Proposition 8, Catholics and birth control, Rick Santorum

David Horsey / Los Angeles Times

Proposition 8! Catholics and birth control! Susan G. Komen and Planned Parenthood! Could Rick Santorum have asked for a better confluence of controversies?

The man and the moment seem to have collided and the man is Santorum, not Mitt Romney. While he can still make a tenuous claim to being the Republican front-runner, Romney can't say this is the campaign he expected or is best positioned to exploit.

The 2012 election was supposed to be about jobs and the economy and, though that will still be central, the dynamic has shifted. The dreadful economic numbers that, six months ago, threatened to make Barack Obama a one-term president are now not so dreadful. The good news is not great, but it may be enough to make voters feel slightly more upbeat and give Democrats room to spin a positive story.

Meanwhile, the culture war has gone hot:

• The U.S. 9th Circuit Court of Appeals has ruled that California Proposition 8’s gay marriage ban is unconstitutional and the issue is heading to the Supreme Court.

• In Washington state, the legislature has just legalized same-sex marriage and the issue may be on the November ballot in Maine and New Jersey.

• The Susan G. Komen Foundation announced plans to remove funding from Planned Parenthood, provoking an uproar among those who believed the decision was driven by anti-abortion sentiments. When the decision was reversed, anti-abortion conservatives were equally miffed.

• A new federal rule requiring religious institutions to include coverage of contraceptives in non-church employee health insurance plans has enraged Catholic bishops and given the Republican candidates a new line of attack against the president.

Alarm among social conservatives over all these developments may have inspired them to show up for Tuesday’s Missouri primary and the caucuses in Minnesota and Colorado and give their votes and three big victories to the candidate who has been among the most outspoken cultural conservatives in politics, Rick Santorum. While Mitt Romney has oozed his way through multiple contortions on gay rights, abortion and limits on religious freedom over the years, Santorum has been solid. He has said abortion doctors should be jailed. He insists birth control is bad. He vehemently opposes gay marriage. He firmly believes religion has a central place in government.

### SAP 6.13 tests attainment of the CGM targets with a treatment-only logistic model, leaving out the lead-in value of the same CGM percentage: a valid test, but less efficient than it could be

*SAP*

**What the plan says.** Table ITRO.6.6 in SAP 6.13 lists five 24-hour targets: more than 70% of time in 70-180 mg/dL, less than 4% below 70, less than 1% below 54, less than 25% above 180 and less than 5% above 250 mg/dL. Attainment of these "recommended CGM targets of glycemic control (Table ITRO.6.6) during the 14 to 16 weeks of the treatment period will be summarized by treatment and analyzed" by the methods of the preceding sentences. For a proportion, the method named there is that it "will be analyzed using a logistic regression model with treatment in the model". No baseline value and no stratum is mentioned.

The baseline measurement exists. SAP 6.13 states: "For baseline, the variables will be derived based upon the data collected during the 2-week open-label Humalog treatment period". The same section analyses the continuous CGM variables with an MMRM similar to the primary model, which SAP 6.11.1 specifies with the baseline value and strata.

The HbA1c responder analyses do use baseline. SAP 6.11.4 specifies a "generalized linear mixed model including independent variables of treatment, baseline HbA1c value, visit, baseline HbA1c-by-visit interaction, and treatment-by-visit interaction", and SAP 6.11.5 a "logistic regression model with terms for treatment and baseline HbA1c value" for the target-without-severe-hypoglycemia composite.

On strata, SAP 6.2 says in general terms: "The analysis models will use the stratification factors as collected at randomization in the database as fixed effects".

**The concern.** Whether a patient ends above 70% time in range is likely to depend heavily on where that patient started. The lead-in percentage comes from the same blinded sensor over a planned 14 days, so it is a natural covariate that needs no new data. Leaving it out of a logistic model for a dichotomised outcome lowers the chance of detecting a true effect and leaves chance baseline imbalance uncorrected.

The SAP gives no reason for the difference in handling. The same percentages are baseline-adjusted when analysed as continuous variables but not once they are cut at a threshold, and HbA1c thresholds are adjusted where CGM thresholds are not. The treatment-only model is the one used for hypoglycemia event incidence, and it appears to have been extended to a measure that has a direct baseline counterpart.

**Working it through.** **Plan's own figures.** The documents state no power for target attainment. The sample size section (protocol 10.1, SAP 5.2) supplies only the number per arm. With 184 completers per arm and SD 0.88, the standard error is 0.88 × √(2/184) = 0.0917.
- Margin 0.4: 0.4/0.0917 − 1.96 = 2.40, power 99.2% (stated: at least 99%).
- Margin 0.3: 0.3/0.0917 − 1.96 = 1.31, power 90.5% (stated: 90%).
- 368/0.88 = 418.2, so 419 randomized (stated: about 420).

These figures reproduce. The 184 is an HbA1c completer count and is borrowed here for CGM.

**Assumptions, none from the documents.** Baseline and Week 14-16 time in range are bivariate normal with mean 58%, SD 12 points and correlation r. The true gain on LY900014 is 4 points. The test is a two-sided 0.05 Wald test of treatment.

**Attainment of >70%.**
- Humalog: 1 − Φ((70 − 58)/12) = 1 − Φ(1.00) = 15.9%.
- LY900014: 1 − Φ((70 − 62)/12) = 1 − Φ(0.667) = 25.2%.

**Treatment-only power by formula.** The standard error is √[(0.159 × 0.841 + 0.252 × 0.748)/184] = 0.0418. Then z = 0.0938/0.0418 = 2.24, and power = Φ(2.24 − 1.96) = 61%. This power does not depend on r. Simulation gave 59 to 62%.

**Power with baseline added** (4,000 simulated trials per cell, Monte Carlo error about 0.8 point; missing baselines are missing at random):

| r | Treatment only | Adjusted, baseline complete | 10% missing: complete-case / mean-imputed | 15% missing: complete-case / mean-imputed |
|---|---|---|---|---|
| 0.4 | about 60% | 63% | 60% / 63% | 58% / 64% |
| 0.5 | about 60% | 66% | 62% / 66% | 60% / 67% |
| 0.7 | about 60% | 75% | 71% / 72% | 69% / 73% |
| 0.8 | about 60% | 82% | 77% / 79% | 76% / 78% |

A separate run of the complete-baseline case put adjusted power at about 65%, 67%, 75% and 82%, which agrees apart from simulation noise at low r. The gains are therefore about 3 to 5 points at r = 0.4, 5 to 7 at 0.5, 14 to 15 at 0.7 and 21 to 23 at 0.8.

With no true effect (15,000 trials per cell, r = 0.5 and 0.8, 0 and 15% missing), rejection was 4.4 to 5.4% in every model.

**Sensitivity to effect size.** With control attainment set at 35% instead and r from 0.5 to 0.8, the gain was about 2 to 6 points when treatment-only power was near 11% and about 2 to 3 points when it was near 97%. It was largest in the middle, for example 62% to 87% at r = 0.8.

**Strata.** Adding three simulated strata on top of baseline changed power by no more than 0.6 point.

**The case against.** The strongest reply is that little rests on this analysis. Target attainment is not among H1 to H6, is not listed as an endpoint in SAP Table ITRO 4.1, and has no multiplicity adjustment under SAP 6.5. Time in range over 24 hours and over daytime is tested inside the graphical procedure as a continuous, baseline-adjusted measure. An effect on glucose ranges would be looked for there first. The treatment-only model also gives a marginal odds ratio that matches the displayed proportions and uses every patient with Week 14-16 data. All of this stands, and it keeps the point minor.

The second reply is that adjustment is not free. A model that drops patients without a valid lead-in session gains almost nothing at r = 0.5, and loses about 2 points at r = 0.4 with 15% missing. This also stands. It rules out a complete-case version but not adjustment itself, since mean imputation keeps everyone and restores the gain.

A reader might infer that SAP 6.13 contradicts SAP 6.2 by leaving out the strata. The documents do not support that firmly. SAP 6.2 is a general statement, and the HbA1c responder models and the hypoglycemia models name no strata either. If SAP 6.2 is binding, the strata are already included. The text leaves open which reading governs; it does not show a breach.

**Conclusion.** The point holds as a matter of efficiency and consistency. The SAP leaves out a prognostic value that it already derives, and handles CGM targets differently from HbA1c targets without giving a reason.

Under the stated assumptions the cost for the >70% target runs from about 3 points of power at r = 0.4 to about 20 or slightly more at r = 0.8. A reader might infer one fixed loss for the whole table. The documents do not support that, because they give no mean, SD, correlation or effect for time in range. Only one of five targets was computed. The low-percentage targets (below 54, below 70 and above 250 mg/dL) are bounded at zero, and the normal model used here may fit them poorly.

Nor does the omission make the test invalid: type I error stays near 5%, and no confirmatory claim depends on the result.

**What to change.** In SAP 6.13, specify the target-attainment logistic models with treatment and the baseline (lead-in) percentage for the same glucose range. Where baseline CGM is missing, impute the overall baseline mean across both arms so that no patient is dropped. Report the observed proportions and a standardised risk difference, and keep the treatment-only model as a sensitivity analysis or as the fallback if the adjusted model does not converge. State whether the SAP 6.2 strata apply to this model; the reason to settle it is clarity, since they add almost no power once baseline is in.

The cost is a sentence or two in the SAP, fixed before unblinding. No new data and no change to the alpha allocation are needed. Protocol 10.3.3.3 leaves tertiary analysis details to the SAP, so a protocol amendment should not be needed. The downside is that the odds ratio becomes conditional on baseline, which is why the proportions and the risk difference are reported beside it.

In the past, he has been considered extreme on social issues, but, with the other Republican candidates now echoing his positions, Santorum seems to be in the mainstream of his party. Could this, at last, be his moment? Conventional wisdom has been wrong so often in this campaign that it is worth contemplating the possibility that the expected debate over economic issues between Romney and Obama may not come to pass. Instead, the campaign of 2012 may bring to a boil the culture war that has been simmering for years.

If so, we may finally get a clearer answer to a big question that lies at the center of our political life: Is America essentially a conservative, religiously-oriented country that cherishes small-town values and traditions, or have we reached a tipping point where tolerance and even celebration of alternative lifestyles, cultures and ethnicities has become our dominant ethic?

If the Republicans nominate Rick Santorum, the nation will be having that debate and it won’t be quiet or comfortable.

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